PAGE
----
The focal length of a modern zoom lens isn't something that is nice and easy to work with a lens equation to get the answer.
From hyperphysics on the true zoom telephoto lens, the lens can be thought of as a few different elements:
The problem is, these elements keep moving around:
which makes the entire system a bit more complex to calculate for. You might be able to sit down with the lens diagram for one lens, and work it out, but a general solution beyond the pure math isn't easy at all.
Pierre Toscani has a wonderful site (mostly in french, but there are many translated to English) that goes more into the specifics for specific Nikon lenses: http://www.pierretoscani.com/annexeGB.html
The diagram from hyper physics applied to the Nikon 80-200 f/2.8 as animated: http://www.pierretoscani.com/images/echo_telezooms_english/Figure-12.swf
Even different designs of the same lens introduce changes as seen with the 80-200 ff/2.8 to 70-200 VR f/2.8:
Specifically looking at the information about the pupil and aperture (and this is yet to be translated), figure 28 for a macro lens (animation - "N" is the f/stop).
I'm going to point out that all of the examples are with a constant aperture zoom. When you go to a variable aperture zoom, the design trade offs make to make it a simpler lens to produce (less glass) make the specifics of what the f/stop for any given focal length and focus distance is a non-trivial equation.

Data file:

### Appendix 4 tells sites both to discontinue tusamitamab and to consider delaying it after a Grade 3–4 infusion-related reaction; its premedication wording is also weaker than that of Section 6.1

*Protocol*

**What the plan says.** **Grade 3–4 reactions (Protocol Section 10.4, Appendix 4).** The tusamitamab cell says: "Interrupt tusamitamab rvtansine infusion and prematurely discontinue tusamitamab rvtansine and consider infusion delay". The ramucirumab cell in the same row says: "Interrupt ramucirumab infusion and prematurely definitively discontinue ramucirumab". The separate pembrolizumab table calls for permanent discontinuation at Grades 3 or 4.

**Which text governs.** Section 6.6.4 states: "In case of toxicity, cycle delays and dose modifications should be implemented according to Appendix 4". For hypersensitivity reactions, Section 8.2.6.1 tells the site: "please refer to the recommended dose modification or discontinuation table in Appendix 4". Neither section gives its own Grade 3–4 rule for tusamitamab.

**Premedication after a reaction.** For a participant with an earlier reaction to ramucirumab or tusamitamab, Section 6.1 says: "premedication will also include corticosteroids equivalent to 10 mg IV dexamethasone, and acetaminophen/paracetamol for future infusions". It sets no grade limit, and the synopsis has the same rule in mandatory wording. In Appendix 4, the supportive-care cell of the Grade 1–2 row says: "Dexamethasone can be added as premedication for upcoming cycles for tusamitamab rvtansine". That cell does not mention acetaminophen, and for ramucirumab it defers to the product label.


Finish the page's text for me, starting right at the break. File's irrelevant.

For example, for a Canon 70-300 f/4-5.6 from Outdoor Photography on Variable Aperture Lenses:
The fixed aperture zooms (70-200 f/2.8) have a fixed aperture in more ways than one. They both stay at the f/stop you selected, and the aperture actually is fixed in the location of the barrel of the lens. This isn't so with variable aperture zooms.
Note that in this chart, there is no rhyme or reason as to how an individual lens will change its f/stop in accordance with its focal length.
That the diaphragm moves as the zoom changes makes this non-trivial. Without close study of exactly how the lens is designed and what movements it has in its barrel, this is likely best done experimentally rather than mathematically.
Page three of Get The Most Out Of Variable Aperture Lenses describes this process in the section "Testing Variable Apertures". It boils down to:
- Dial in the widest aperture
- Slowly zoom from widest to longest
- As it switches from one f/stop to another, make note of that
- Plot it
The other approach is to set the camera to manual exposure (aperture, f/stop, and ISO) and then shoot a gray card. When you are done, reading the values back from the images should give you the information about the actual exposure the camera and lens system were providing from which you could determine the ratio of the aperture at any given focal length to the original aperture (wide open at widest).
That said, if you can hunt up the specific information for a lens, you may be able to find the information given for you. Lens designs can be patented. The Nikon 70-300 f/4.5-5.6 is covered under patent 7,158,315. And much of that information is boring... but as you dig through it, there is a table of lens specifications.
f= 71.40 135.00 294.00
FNO = 4.64 4.85 5.88
2ω = 34.46° 17.55° 8.20°
Going back to Pierre's site this is covered in his article Focal Length and Magnification
And while they don't give all the data for all the focal lengths, it puts you on the right path for the remaining calculations. Not all lens manufacturers give as detailed information in their patents though.